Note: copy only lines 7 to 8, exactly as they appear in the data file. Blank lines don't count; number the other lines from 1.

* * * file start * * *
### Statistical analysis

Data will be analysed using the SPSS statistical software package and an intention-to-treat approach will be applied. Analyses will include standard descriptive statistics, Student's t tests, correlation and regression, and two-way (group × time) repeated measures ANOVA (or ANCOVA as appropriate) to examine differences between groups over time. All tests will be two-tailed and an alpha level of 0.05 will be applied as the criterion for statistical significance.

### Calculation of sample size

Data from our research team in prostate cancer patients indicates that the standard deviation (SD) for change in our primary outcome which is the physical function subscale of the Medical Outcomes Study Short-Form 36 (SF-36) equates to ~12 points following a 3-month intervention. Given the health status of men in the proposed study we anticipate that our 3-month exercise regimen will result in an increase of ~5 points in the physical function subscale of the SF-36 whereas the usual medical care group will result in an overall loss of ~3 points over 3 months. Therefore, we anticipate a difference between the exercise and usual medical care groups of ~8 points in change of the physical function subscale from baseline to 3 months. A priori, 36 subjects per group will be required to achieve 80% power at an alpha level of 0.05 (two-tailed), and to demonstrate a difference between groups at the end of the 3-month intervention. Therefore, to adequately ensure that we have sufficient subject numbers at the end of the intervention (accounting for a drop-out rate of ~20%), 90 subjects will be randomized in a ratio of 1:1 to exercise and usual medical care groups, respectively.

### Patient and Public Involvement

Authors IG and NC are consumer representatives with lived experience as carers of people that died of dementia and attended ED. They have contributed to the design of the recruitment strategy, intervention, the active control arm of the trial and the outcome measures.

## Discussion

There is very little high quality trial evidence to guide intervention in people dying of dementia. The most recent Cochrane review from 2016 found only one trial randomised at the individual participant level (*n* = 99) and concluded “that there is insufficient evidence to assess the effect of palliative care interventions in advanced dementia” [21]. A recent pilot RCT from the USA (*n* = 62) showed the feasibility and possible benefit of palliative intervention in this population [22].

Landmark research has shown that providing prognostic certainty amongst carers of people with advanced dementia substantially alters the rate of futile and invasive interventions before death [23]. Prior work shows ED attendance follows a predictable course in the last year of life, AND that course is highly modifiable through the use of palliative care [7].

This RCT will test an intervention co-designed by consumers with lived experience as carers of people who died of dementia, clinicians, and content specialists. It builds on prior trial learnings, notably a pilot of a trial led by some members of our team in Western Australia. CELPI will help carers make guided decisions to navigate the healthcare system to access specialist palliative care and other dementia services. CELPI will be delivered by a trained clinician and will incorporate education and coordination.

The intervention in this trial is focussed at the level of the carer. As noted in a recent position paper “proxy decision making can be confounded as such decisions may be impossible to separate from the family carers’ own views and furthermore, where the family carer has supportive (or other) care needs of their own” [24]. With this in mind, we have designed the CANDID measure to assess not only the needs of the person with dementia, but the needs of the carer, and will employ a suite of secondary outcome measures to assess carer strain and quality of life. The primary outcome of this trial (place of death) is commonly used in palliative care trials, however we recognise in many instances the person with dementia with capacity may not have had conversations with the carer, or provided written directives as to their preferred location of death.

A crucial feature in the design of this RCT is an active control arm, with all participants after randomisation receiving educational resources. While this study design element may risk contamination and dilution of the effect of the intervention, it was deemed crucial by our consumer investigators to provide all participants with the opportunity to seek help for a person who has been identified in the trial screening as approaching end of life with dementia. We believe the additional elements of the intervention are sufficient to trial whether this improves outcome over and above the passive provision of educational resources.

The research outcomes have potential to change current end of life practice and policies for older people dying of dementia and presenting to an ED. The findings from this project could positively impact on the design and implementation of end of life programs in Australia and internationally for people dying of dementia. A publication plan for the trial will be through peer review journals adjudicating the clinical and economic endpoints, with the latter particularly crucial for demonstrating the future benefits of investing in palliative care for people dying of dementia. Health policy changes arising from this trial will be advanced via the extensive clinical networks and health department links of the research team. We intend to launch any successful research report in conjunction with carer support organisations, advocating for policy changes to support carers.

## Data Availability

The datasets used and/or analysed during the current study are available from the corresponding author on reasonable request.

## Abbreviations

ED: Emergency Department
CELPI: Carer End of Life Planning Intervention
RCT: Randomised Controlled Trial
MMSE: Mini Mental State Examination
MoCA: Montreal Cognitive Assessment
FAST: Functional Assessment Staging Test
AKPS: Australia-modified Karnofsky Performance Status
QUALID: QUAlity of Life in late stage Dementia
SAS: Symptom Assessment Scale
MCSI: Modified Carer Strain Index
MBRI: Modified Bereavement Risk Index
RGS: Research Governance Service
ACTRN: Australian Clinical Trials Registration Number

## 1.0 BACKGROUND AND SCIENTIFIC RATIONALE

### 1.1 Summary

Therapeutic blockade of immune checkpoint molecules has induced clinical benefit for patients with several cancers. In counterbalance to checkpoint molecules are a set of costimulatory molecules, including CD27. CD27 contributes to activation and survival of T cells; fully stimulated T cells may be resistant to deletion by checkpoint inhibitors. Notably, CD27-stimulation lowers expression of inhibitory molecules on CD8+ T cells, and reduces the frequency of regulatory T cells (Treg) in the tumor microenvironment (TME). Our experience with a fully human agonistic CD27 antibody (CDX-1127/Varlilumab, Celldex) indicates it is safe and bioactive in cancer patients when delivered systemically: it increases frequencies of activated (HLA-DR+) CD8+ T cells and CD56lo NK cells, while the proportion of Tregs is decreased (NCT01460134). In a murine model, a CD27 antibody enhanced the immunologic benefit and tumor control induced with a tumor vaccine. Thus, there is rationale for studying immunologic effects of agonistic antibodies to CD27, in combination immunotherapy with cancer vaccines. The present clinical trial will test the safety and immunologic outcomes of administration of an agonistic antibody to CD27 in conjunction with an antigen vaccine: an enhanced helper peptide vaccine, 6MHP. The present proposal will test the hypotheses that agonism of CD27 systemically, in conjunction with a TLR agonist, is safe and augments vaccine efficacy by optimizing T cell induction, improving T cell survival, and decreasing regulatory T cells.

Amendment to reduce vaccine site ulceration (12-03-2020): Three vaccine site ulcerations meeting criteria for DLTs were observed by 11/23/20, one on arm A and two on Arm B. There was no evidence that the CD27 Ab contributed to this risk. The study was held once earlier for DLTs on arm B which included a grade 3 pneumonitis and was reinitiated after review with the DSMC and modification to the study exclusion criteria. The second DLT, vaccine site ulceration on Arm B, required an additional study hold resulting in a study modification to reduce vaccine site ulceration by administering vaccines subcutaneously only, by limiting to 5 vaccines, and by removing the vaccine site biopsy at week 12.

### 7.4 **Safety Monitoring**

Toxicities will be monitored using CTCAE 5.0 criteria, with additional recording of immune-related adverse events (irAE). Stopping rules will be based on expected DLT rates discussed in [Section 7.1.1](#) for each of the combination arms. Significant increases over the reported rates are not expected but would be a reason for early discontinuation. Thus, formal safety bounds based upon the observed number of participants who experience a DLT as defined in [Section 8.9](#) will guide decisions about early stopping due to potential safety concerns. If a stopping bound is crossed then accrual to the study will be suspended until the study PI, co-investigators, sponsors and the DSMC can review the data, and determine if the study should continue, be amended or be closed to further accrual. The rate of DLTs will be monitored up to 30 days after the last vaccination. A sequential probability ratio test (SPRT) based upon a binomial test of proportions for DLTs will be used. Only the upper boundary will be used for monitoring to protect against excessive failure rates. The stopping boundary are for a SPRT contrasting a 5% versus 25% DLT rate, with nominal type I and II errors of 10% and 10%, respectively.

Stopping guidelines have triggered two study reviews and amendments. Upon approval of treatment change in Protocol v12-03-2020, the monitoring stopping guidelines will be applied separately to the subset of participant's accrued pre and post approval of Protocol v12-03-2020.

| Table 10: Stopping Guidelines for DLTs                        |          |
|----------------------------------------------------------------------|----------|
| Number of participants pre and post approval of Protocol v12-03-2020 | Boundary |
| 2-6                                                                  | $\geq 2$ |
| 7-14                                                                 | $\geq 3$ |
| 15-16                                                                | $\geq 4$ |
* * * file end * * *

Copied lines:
## Discussion

There is very little high quality trial evidence to guide intervention in people dying of dementia. The most recent Cochrane review from 2016 found only one trial randomised at the individual participant level (*n* = 99) and concluded “that there is insufficient evidence to assess the effect of palliative care interventions in advanced dementia” [21]. A recent pilot RCT from the USA (*n* = 62) showed the feasibility and possible benefit of palliative intervention in this population [22].